Know then thyself, presume not God to scan;
The proper study of mankind is man.
Plac'd on this isthmus of a middle state,
A being darkly wise, and rudely great:
With too much knowledge for the sceptic side,
With too much weakness for the stoic's pride,
He hangs between; in doubt to act, or rest;
In doubt to deem himself a god, or beast;
In doubt his mind or body to prefer;
Born but to die, and reas'ning but to err;
Alike in ignorance, his reason such,
Whether he thinks too little, or too much:
Chaos of thought and passion, all confus'd;
Still by himself abus'd, or disabus'd;
Created half to rise, and half to fall;
Great lord of all things, yet a prey to all;
Sole judge of truth, in endless error hurl'd:
The glory, jest, and riddle of the world!
Go, wondrous creature! mount where science guides,
Go, measure earth, weigh air, and state the tides;
Instruct the planets in what orbs to run,
Correct old time, and regulate the sun;
Go, soar with Plato to th' empyreal sphere,
To the first good, first perfect, and first fair;
Or tread the mazy round his follow'rs trod,
And quitting sense call imitating God;
As Eastern priests in giddy circles run,
And turn their heads to imitate the sun.
Go, teach Eternal Wisdom how to rule—
Then drop into thyself, and be a fool!
Superior beings, when of late they saw
A mortal Man unfold all Nature's law,
Admir'd such wisdom in an earthly shape,
And showed a Newton as we shew an Ape.
Could he, whose rules the rapid comet bind,
Describe or fix one movement of his mind?
Who saw its fires here rise, and there descend,
Explain his own beginning, or his end?
Alas what wonder! Man's superior part
Uncheck'd may rise, and climb from art to art;
But when his own great work is but begun,
What Reason weaves, by Passion is undone.
Trace science then, with modesty thy guide;
First strip off all her equipage of pride;
Deduct what is but vanity, or dress,
Or learning's luxury, or idleness;
Or tricks to show the stretch of human brain,
Mere curious pleasure, or ingenious pain;
Expunge the whole, or lop th' excrescent parts
Of all our Vices have created Arts;
Then see how little the remaining sum,
Which serv'd the past, and must the times to come!
Two principles in human nature reign;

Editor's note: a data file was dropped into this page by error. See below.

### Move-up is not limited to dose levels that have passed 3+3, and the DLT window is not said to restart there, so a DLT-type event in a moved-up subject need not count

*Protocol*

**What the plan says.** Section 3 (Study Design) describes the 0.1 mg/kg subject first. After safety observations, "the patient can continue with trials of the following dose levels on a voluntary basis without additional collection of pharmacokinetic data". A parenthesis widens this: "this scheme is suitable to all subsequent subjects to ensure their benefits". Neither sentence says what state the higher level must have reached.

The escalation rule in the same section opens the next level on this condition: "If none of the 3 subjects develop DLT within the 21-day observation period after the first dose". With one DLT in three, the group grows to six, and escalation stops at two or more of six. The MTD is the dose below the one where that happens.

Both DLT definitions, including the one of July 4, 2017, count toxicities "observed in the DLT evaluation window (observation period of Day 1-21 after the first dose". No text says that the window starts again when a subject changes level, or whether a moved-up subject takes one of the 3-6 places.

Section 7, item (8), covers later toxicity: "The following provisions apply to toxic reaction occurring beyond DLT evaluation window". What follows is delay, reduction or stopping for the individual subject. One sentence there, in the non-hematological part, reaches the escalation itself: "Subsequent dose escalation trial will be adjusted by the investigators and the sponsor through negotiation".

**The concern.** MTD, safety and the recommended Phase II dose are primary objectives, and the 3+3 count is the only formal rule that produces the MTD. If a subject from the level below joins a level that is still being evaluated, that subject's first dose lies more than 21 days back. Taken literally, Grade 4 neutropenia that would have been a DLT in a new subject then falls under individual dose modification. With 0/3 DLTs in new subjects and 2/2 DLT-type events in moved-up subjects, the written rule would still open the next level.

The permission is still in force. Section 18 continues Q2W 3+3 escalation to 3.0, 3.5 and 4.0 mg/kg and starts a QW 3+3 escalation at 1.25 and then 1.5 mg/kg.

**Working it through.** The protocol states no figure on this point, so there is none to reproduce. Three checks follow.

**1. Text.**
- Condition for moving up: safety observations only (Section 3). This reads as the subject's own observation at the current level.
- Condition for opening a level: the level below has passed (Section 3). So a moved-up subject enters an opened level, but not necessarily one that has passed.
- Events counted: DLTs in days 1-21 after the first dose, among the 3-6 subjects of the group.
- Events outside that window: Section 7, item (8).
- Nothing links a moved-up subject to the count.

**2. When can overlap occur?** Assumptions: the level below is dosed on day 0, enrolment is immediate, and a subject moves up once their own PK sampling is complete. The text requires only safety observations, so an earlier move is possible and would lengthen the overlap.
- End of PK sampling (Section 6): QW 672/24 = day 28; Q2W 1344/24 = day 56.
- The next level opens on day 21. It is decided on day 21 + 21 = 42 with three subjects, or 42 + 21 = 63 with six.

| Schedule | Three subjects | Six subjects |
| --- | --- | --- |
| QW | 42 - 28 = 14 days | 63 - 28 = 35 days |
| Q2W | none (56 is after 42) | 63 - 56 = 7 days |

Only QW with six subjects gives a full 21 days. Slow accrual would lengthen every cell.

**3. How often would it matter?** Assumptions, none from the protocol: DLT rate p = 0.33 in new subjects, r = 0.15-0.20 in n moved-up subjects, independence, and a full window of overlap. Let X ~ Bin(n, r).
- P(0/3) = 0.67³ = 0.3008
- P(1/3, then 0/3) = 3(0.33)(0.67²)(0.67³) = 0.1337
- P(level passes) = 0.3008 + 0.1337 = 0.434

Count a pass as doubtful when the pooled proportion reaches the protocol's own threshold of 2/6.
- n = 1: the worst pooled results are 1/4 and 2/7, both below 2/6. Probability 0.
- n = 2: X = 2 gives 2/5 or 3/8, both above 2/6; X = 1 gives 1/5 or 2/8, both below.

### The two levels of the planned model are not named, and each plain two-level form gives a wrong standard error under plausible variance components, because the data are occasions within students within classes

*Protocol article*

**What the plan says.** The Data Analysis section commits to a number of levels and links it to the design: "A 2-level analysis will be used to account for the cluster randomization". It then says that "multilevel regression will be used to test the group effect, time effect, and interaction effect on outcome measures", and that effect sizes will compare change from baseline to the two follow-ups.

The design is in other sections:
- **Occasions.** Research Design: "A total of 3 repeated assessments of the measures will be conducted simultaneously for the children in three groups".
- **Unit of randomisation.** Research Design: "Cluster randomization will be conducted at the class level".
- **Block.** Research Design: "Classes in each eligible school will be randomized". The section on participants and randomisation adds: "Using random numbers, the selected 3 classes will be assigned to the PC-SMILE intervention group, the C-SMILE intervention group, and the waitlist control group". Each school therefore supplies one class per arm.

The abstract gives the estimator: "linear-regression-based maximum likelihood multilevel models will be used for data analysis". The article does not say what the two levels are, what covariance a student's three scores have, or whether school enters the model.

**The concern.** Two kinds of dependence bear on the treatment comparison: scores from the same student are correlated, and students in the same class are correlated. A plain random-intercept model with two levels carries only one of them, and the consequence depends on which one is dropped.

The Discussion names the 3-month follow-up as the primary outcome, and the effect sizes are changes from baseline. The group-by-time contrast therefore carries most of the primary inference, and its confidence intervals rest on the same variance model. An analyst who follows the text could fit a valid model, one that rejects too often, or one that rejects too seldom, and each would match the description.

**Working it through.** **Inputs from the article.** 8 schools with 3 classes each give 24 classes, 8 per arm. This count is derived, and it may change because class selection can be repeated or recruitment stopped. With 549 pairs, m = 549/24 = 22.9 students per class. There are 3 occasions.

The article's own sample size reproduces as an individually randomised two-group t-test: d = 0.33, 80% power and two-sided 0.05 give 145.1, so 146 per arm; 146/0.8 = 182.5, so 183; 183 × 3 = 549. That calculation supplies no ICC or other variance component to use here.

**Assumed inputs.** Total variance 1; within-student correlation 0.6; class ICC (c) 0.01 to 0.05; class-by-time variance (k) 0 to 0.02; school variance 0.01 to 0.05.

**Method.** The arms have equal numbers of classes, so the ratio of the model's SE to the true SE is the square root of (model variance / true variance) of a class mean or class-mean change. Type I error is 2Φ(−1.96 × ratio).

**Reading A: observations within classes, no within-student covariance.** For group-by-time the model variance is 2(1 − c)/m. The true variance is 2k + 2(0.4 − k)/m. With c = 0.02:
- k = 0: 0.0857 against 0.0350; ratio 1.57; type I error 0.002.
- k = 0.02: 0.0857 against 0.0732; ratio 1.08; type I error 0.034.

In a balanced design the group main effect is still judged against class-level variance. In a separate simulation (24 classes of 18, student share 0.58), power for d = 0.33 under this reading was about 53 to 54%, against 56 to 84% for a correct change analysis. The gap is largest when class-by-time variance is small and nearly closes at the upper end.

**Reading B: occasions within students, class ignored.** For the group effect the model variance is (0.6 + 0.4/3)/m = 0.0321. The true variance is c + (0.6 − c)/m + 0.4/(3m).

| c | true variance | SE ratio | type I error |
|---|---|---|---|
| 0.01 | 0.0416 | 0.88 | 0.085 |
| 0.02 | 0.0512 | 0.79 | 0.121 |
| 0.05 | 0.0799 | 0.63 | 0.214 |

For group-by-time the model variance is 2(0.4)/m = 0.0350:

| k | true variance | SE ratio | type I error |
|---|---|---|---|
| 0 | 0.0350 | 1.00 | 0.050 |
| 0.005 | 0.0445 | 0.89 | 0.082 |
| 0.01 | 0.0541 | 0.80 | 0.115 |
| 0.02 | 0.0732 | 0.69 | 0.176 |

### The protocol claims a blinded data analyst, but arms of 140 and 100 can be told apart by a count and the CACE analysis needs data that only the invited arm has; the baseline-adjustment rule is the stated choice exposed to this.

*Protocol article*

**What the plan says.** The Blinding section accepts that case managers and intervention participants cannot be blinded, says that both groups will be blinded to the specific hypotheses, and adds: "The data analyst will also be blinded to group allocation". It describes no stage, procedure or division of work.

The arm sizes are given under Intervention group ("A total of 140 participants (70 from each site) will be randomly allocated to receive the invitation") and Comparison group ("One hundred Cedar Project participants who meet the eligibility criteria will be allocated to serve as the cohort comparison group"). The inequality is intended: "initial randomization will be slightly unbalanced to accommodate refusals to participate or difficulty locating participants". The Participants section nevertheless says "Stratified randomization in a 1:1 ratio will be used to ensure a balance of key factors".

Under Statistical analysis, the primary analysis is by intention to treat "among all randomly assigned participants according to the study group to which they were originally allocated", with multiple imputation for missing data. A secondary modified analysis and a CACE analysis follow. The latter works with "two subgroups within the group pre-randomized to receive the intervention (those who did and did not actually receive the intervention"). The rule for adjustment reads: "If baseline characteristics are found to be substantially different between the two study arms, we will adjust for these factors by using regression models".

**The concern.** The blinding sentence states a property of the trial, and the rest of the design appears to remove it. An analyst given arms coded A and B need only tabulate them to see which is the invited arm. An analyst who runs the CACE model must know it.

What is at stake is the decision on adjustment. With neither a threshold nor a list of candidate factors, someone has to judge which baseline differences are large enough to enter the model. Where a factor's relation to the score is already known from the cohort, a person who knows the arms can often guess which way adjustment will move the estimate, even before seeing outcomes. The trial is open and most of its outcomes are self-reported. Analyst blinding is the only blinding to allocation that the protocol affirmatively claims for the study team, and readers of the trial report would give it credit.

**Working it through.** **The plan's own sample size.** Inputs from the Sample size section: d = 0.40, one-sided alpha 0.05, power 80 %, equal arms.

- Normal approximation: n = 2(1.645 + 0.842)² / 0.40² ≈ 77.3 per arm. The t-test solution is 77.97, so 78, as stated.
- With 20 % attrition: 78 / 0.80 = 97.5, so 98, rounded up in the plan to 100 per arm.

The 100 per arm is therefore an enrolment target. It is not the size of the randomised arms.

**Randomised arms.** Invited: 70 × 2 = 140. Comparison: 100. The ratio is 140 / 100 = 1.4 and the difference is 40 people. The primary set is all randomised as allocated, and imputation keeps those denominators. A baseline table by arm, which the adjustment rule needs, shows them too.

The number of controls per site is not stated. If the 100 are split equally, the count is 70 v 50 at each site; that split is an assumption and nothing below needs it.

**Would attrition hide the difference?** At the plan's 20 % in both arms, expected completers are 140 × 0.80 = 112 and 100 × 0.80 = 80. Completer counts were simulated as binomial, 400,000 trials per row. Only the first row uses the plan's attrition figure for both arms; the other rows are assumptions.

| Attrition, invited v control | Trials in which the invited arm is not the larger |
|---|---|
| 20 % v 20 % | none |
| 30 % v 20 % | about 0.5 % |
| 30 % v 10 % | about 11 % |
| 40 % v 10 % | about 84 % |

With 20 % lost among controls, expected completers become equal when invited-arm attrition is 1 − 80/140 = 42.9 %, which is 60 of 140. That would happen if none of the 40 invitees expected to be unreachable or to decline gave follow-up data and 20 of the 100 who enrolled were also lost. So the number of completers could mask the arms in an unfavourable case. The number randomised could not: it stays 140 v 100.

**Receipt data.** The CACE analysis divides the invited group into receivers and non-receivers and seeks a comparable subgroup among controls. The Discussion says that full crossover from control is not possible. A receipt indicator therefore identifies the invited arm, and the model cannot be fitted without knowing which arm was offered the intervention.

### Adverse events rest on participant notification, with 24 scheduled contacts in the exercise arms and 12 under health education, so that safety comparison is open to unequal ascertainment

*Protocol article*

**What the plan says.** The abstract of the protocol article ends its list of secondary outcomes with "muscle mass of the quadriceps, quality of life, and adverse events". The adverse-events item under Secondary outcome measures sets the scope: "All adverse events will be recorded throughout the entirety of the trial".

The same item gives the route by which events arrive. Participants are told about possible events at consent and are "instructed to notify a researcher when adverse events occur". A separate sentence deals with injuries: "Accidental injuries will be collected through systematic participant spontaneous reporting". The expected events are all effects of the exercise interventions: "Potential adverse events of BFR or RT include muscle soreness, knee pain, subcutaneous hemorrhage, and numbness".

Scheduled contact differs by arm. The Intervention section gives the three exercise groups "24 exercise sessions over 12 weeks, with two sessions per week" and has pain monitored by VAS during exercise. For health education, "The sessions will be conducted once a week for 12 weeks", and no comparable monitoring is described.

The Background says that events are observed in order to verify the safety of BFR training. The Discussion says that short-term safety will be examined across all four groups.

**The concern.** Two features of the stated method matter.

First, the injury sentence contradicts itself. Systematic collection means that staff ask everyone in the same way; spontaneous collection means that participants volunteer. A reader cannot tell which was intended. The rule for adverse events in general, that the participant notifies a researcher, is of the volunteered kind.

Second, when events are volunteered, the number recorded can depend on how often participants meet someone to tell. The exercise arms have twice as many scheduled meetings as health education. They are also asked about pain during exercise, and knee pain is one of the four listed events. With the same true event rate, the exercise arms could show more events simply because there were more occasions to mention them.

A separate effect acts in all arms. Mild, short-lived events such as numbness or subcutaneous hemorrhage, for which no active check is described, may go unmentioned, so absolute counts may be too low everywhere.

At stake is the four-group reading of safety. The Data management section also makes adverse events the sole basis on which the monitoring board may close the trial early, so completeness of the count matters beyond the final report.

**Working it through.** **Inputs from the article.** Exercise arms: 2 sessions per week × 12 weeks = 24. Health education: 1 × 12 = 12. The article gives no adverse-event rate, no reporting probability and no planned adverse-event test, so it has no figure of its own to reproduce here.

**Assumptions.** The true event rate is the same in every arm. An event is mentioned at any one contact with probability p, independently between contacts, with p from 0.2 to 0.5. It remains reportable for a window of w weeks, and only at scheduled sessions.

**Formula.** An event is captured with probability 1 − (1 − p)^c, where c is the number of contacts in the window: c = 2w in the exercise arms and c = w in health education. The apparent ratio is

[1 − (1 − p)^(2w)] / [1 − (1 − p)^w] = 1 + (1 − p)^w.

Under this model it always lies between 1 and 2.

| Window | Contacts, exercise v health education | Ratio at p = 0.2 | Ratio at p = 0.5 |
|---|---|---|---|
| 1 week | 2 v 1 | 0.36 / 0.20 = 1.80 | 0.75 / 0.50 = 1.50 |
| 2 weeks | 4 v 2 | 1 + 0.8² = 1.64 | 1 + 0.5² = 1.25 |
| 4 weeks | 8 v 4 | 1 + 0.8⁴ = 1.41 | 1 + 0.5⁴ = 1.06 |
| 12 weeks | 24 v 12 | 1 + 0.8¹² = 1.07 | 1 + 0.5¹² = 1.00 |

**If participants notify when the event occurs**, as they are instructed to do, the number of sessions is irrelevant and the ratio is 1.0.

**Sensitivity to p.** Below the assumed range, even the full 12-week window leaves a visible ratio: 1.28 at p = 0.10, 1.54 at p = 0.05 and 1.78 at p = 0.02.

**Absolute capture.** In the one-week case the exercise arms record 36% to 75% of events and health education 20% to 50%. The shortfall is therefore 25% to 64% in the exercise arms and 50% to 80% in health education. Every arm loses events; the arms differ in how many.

Self-love, to urge, and reason, to restrain;
Nor this a good, nor that a bad we call,
Each works its end, to move or govern all:
And to their proper operation still,
Ascribe all good; to their improper, ill.
Self-love, the spring of motion, acts the soul;
Reason's comparing balance rules the whole.
Man, but for that, no action could attend,
And but for this, were active to no end:
Fix'd like a plant on his peculiar spot,
To draw nutrition, propagate, and rot;
Or, meteor-like, flame lawless through the void,
Destroying others, by himself destroy'd.
Most strength the moving principle requires;
Active its task, it prompts, impels, inspires.
Sedate and quiet the comparing lies,
Form'd but to check, delib'rate, and advise.
Self-love still stronger, as its objects nigh;
Reason's at distance, and in prospect lie:
That sees immediate good by present sense;
Reason, the future and the consequence.
Thicker than arguments, temptations throng,
At best more watchful this, but that more strong.
The action of the stronger to suspend,
Reason still use, to reason still attend.
Attention, habit and experience gains;
Each strengthens reason, and self-love restrains.
Let subtle schoolmen teach these friends to fight,
More studious to divide than to unite,
And grace and virtue, sense and reason split,
With all the rash dexterity of wit:
Wits, just like fools, at war about a name,
Have full as oft no meaning, or the same.
Self-love and reason to one end aspire,
Pain their aversion, pleasure their desire;
But greedy that its object would devour,
This taste the honey, and not wound the flow'r:
Pleasure, or wrong or rightly understood,
Our greatest evil, or our greatest good.
Modes of self-love the passions we may call:
'Tis real good, or seeming, moves them all:
But since not every good we can divide,
And reason bids us for our own provide;
Passions, though selfish, if their means be fair,
List under reason, and deserve her care;
Those, that imparted, court a nobler aim,
Exalt their kind, and take some virtue's name.
In lazy apathy let Stoics boast
Their virtue fix'd, 'tis fix'd as in a frost;
Contracted all, retiring to the breast;
But strength of mind is exercise, not rest:
The rising tempest puts in act the soul,
Parts it may ravage, but preserves the whole.
On life's vast ocean diversely we sail,
Reason the card, but passion is the gale;
Nor God alone in the still calm we find,
He mounts the storm, and walks upon the wind.
Passions, like elements, though born to fight,
Yet, mix'd and soften'd, in his work unite:
These 'tis enough to temper and employ;
But what composes man, can man destroy?
Suffice that reason keep to nature's road,
Subject, compound them, follow her and God.
Love, hope, and joy, fair pleasure's smiling train,
Hate, fear, and grief, the family of pain,